Many of you who have been following me will know that I discourage artists from including dates on their artwork. Recently, I received the following email from the curator of a museum:
As a Museum Director, I vehemently disagree with not putting the date created on pieces of work in a portfolio. Why do you suggest that? It appears that the artist is hiding something.
Thank you for the email and the question. I come at the question from a marketing and sales standpoint, and from my perspective on the front lines of helping artists sell their work, I have only seen the dating of work as a negative.
In a nutshell, here is the problem: It is often the case that a particular work of art will enter the art market and not sell immediately. Sometimes the work is shown in the wrong venue, sometimes the market itself is slow (as over the last several years) and sometimes it’s just poor luck. There are a lot of variables that have to align in order to sell a piece of art. Because of the complexity of the market, an artist will frequently have to move a work of art through several galleries before it finds a home. This process can sometimes take months, or even years. It’s not that there is anything wrong with the artwork, it simply takes time to align the art with the right individual who will be willing and able to make the purchase.
If the work of art includes the creation date we risk prejudicing the potential buyer against the work unnecessarily. The potential buyer may find the artwork to be desirable in every way artistically and aesthetically, and I would argue that the age of the artwork shouldn’t make any difference to this buyer. Unfortunately, I have found age can have an impact on some (not all, but some) buyers.
“I like this piece,” they will say, “but it’s dated 2012. It’s been on the market for over five years and no one has bought it? What’s wrong with it?” This seed of doubt can be enough to dissuade some buyers. I am not speaking hypothetically – I have seen this happen on numerous occasions over my 19 years in the art business and my experience has lead me to discourage artists from including the date on their work or in their portfolios for this reason. I simply don’t see a compelling reason on the other side of the argument that outweighs this potential risk for an artist who is trying to sell their work in the current art market.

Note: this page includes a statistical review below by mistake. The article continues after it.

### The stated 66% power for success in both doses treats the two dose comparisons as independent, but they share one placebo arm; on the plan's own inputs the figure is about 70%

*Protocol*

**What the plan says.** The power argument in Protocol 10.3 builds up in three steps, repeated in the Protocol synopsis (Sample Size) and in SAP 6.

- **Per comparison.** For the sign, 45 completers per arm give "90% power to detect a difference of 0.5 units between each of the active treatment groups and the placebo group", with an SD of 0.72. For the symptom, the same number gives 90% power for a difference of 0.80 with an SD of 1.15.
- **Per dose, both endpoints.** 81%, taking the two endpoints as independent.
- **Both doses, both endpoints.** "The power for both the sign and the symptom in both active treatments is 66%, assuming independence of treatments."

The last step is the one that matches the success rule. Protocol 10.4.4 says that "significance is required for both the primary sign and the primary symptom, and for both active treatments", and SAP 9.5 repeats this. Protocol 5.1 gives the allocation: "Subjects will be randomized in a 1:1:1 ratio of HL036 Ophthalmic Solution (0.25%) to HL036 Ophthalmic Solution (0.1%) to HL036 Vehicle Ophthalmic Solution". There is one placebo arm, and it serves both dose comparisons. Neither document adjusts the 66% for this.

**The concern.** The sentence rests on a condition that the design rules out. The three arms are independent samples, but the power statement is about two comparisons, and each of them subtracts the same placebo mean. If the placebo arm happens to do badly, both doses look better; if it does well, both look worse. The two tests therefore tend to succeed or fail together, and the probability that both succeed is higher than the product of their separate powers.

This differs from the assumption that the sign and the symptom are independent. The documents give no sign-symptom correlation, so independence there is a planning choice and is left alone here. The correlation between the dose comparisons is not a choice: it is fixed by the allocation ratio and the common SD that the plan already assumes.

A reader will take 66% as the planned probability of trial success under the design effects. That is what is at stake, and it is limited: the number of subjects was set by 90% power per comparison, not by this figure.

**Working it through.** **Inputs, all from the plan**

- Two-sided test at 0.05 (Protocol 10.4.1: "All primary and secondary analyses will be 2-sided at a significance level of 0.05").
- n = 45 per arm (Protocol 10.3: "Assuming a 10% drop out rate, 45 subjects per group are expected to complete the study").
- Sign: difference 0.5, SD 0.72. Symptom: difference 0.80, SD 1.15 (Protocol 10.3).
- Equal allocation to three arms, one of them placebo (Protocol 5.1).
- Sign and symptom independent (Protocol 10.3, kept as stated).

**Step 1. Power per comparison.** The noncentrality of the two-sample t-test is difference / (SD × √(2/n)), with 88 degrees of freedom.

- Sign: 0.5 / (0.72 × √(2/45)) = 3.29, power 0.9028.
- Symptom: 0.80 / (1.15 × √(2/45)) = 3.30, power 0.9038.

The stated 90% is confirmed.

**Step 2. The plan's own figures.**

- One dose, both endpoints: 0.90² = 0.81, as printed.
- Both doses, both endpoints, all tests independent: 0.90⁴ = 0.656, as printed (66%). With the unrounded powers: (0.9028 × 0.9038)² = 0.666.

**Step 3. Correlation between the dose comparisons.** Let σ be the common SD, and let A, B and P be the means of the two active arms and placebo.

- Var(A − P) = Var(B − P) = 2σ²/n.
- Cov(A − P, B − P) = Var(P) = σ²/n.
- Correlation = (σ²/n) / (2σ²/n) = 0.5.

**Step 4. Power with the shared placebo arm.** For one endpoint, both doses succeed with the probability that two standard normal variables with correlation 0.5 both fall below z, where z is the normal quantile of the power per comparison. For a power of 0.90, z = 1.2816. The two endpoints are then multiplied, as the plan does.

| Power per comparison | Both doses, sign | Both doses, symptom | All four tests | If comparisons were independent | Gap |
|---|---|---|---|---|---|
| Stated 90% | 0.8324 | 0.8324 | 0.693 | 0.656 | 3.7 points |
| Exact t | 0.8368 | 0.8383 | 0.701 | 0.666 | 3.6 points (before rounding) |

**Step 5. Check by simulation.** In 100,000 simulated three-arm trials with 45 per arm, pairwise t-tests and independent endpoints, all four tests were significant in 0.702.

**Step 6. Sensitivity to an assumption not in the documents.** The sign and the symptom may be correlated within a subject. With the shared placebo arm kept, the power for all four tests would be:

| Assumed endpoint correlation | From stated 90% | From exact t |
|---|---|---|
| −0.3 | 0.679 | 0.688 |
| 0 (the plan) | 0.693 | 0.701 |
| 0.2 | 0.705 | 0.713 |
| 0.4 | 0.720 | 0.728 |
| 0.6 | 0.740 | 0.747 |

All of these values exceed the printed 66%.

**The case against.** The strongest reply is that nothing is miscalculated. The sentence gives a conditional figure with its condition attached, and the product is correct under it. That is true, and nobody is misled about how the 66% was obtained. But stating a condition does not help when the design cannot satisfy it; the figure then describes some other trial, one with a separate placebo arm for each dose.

I would argue that it’s not that we’re trying to hide something from potential buyers, but rather that we simply don’t emphasize the age of the work by including the date. If there is no date on the work, in the vast majority of cases, the issue never arises.
I am an impassioned advocate of artists being organized and carefully cataloging all of their work. I encourage artists to make sure that each work of art includes an inventory number which could then be cross-referenced to the artist’s inventory if and when the question of creation date arises in the future.
I understand that from a curatorial standpoint it would be helpful to have easy access to creation date, but the vast majority of artists working today are more concerned with making a living and selling their work. From that perspective, I would argue that, on balance, it is better to avoid overtly dating the work.
I would welcome your perspective and any counter arguments. My position certainly isn’t intractable, I simply want to help artists make informed decisions as they approach the market.
What do you think? Do you include a date on your work? Why or why not? Share your thoughts in the comments below.
In his Amazon.com best-selling book, Xanadu Gallery owner Jason Horejs shares insights gained over a life-time in the art business.